The following article is from the Friday, August 2nd, 1844 issue of the Utica Daily Gazette.
Utica Daily Gazette
August 2, 1844
A Revolutionary Patriot Speaks!
Major Moses Van Campen's Repudiation of British Free Trade and Texas Annexation!
There is no man now living in the State of New York who rendered more valuable service, endured more privations and hardships, or shed more precious blood, in the Revolutionary War, than the venerable Major MOSES VAN CAMPEN, of Livingston County. In Western New York, where he has always lived, and where his services and character are known, no man is more beloved and venerated. There, every citizen is familiar with the history of his valor and his suderings. There, every nursery has thrilled with the relation of his gallant escape from the Indians, while pinioned between two Warriors, seizing the scalping knife belonging to one of them to cut the cords which bound him, and then with the rifle of one of his captors, fighting his way through them.
Major Van Campen has always been a Republican. He supported Jefferson, Madison, Monroe, and though not approving all they did, went for Jackson and Van Buren. The Locofocos, knowing the respect and veneration in which he is held, sought to press him into the service of Pulk, Texas, Free Trade, &c. &c. But they presumed too much upon the old Veteran. In attempting to place him in a false position, they have rekindled the patriot fires of 1776 in the hero's bosom. The Whig spririt of the Revolution burns as brightly as ever. The frosts of 87 winters are upon his head, but the heart warms as in his youth to the country for which he fought and bled.
But we are detaining in our readers too long from the old Veteran's Letter. It is addressed to the Editor of the Locofoco paper in Dansville – Albany Evening Journal.
Dansville, July 18, 1844.
To the Editor of the Dansville Republican:
Sir – In justice to my own feelings, I must request that you not make use of my name as President of the "Young Hickory Association," in this village. In your paper of this date, I find an address purporting to have been made by myself, at the meeting of that Association on Saturday last, at the Committee Room. I pronounce that statement false. Those words are not mine; and I must particularly notice the following expression in your statements as especially offensive to my feelings:
"He," Major Van Campen, "said the enthusiasm and spirit which prevailed, reminded him of the days when the Democrats erected Liberty poles, and were called Whigs, and those who have now 'stolen the Livery of Heaven to serve the Devil in,' were called Tories."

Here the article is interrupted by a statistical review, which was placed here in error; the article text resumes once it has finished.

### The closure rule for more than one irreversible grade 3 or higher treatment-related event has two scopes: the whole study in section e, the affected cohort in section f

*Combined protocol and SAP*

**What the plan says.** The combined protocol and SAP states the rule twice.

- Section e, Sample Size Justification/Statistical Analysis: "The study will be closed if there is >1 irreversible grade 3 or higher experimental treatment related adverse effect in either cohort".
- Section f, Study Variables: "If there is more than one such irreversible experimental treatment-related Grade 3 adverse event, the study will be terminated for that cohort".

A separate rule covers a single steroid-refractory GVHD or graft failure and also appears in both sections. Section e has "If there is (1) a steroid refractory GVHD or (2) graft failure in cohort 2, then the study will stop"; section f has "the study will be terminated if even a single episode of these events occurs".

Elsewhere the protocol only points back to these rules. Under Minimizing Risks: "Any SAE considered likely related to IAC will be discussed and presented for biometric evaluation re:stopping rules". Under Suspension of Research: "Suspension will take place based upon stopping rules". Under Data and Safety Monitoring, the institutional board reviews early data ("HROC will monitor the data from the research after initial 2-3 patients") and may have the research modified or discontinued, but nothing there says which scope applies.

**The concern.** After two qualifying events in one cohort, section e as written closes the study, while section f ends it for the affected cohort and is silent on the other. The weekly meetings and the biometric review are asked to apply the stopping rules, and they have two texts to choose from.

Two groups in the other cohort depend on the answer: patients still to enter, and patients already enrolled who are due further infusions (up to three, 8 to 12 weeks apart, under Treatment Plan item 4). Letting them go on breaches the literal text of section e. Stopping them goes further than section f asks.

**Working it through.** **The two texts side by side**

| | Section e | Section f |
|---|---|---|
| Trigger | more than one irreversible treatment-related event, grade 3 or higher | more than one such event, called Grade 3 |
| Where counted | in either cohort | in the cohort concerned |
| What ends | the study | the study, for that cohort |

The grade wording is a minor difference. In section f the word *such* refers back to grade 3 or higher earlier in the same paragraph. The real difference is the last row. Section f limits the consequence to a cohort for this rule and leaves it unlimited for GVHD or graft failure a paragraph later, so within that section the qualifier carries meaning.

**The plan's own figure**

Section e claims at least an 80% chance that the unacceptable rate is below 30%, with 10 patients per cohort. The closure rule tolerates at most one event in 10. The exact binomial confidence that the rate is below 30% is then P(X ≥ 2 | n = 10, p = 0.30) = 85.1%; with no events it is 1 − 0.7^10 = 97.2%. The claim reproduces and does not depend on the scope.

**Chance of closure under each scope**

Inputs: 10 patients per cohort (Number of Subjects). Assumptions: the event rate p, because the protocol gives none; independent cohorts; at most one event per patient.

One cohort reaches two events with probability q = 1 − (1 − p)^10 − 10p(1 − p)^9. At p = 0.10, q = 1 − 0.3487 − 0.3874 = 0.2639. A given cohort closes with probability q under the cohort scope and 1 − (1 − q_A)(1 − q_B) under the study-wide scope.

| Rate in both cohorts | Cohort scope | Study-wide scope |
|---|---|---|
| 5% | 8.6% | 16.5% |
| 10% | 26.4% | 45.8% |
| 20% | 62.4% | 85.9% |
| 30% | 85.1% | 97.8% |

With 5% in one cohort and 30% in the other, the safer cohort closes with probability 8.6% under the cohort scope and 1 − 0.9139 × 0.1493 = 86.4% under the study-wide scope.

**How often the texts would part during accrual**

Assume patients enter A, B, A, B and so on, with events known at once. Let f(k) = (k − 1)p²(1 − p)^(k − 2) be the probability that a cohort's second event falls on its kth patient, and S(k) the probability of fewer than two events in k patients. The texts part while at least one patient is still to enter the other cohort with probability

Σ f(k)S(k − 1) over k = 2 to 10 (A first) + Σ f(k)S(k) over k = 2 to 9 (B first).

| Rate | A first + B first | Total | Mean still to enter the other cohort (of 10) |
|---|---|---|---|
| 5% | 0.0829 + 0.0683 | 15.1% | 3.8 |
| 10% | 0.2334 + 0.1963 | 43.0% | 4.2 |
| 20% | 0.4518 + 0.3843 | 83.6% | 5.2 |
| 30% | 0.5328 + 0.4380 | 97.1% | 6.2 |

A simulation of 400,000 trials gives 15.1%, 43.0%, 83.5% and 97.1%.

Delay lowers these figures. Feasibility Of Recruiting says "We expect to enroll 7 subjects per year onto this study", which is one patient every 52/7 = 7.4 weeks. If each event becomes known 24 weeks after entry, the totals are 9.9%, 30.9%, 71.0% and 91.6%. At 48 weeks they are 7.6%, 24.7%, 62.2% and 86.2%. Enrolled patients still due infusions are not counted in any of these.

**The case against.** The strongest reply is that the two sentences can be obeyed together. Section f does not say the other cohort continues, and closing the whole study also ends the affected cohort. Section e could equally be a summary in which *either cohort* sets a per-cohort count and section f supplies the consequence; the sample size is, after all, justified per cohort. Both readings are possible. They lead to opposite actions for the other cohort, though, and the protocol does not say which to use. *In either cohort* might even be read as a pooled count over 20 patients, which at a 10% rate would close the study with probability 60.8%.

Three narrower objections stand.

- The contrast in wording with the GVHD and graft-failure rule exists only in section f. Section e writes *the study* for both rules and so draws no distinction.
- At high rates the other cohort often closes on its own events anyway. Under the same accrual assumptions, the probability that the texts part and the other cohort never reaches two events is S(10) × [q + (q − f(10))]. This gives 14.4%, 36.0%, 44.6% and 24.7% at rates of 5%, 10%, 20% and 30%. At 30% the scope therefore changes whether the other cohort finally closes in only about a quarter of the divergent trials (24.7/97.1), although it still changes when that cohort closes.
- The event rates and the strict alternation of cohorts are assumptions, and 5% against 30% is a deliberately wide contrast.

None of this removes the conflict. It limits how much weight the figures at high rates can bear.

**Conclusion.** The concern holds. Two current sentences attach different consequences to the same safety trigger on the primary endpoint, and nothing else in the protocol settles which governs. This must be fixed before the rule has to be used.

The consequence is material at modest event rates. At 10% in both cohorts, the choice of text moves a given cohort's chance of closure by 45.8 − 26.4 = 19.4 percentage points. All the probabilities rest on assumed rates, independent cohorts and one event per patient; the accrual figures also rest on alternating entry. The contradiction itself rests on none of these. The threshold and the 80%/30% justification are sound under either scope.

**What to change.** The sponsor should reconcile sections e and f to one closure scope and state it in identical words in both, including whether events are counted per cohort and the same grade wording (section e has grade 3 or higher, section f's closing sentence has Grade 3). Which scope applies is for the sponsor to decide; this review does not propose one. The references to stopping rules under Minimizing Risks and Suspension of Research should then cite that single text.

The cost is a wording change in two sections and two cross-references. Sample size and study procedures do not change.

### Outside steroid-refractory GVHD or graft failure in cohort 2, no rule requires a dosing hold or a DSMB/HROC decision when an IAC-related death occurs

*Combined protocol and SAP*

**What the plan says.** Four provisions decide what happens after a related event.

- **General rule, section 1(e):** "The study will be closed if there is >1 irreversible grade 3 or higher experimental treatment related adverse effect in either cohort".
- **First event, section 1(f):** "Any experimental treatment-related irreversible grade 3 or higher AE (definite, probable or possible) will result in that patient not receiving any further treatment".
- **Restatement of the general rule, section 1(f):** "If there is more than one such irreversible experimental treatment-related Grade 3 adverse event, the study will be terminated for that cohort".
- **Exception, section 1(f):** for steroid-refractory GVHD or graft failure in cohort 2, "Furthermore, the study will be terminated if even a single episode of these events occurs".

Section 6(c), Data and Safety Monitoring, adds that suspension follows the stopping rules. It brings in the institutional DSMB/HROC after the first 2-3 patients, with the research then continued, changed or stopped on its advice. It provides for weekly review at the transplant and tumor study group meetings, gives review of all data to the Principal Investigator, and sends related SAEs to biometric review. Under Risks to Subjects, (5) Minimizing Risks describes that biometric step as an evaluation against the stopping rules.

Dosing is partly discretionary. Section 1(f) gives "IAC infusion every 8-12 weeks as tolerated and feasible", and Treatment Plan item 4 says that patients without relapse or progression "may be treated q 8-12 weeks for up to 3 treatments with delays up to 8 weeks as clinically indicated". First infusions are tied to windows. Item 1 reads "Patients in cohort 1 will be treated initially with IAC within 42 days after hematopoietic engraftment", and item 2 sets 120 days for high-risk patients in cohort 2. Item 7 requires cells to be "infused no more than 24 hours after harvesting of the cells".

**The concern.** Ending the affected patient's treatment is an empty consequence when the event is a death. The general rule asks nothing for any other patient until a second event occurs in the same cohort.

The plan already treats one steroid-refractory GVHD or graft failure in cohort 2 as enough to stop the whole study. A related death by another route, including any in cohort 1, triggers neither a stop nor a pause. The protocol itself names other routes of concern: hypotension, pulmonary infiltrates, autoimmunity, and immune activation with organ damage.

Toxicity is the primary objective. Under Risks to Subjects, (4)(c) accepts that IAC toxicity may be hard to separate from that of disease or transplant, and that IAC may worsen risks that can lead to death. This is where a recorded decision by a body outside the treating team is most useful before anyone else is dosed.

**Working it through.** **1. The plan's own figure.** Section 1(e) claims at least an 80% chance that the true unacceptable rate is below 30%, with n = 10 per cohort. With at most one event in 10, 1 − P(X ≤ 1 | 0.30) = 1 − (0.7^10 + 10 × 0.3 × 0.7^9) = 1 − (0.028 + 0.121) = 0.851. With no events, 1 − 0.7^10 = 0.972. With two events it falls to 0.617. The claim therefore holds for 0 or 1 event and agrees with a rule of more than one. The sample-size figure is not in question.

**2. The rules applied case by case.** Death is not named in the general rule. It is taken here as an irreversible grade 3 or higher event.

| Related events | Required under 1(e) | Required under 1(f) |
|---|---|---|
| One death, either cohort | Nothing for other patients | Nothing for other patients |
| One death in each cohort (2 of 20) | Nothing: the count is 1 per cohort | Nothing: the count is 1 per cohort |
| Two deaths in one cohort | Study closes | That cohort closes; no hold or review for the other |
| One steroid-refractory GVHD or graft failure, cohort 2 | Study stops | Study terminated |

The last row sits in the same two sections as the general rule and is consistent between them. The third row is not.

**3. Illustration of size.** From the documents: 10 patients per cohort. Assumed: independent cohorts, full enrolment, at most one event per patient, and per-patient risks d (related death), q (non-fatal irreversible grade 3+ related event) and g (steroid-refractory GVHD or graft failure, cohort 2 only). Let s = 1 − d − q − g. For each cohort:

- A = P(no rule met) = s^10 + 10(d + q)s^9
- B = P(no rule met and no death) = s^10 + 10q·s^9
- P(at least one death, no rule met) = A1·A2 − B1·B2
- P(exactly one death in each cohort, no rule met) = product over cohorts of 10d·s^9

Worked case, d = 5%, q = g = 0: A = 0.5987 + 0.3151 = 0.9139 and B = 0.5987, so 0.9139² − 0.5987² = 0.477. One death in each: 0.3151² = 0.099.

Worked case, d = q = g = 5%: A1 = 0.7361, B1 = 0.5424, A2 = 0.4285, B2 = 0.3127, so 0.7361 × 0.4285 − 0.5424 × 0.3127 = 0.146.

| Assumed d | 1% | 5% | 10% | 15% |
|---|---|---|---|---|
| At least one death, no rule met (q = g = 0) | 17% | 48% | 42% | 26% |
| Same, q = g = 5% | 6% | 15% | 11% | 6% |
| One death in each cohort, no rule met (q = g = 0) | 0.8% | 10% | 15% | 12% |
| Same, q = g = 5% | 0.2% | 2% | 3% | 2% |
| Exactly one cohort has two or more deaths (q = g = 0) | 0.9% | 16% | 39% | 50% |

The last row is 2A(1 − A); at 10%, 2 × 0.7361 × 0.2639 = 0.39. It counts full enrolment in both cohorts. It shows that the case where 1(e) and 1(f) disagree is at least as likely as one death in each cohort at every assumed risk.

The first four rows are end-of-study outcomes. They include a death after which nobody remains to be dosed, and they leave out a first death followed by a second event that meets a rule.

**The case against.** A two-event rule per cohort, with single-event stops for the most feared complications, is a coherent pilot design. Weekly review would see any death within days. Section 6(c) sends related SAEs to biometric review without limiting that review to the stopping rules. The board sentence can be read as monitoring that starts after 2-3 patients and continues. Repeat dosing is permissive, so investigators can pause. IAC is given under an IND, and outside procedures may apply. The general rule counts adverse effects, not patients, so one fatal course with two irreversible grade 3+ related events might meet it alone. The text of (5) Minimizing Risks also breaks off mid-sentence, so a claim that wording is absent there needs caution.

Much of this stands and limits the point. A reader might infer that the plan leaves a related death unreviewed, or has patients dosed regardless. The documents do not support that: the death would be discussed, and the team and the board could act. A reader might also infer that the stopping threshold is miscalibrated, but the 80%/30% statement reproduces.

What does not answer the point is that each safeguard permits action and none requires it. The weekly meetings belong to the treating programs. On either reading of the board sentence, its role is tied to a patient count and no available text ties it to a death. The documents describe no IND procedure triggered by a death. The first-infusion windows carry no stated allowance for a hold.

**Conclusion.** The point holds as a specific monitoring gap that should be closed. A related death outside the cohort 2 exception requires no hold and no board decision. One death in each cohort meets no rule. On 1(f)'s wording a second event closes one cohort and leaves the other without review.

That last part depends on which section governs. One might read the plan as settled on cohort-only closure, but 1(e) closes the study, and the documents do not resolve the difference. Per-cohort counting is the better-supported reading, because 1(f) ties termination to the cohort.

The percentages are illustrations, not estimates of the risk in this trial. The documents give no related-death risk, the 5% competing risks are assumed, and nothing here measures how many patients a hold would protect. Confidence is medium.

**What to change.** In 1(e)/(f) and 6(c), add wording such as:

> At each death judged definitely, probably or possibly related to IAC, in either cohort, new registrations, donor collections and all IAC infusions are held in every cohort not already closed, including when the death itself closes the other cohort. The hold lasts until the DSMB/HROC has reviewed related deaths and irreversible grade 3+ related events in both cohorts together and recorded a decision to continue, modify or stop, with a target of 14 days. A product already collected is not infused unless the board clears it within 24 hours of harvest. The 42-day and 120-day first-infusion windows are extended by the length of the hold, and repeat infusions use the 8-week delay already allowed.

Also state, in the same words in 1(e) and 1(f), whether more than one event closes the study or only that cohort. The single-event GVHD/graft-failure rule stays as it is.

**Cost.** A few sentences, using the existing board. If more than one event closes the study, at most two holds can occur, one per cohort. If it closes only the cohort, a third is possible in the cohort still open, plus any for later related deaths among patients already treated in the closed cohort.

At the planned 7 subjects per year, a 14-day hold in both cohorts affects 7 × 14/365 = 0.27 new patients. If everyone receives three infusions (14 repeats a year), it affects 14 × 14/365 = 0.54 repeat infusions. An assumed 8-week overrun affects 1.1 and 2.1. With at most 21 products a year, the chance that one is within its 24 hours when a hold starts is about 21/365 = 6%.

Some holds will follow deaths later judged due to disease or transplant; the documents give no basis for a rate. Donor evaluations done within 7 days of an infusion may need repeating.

I never used the language, and I disown the sentiment. I request you to retract the statement; and I insist that you shall not make use of my name in future in favor of any political party without my permission.
I had hoped that the increased infirmities of age might furnish an excuse for my withdrawing myself from the political contests which divide my friends and fellow citizens, and for my being satisfied with a silent vote for the man and measures, whose success will in my opinion best secure the good of the country. But I will not permit my love of quiet to be abused in this manner. My character is more precious to me than my repose. I desire to leave this world with my good wishes to all -- at peace with all parties – and that I hope I may still do, when under these peculiar circumstances I feel compelled to clear my character from the imputation you have thrown upon it by stating my views upon the great questions to be decided at our next election.
I am opposed to the immediate Annexation of Texas. I would consider it as a violation of our Treaty with Mexico and a Declaration of War against that Government.
I am in favor of the present Tariff; and opposed to its repeal or reduction.
In conclusion, I implore my fellow citizens of all parties to leave me in the peace and quiet that best suit my years, and which I supposed I had fairly purchased by my humble and faithful service to the cause of Liberty in many bloody scenes of suffering and danger throughout the whole Revolutionary War. If by that free offering of the best strength and blood of my best days, I have not earned riches or fame from my countrymen, surely I have a least deserved, that, at Four Score Years and Seven, my infirmities should not be thus abused, nor my gray hairs dishonored, by being thus falsely represented to the world as uttering against those whom I love and honor, the language of vulgar profanity and wanton insult.
MOSES VAN CAMPEN.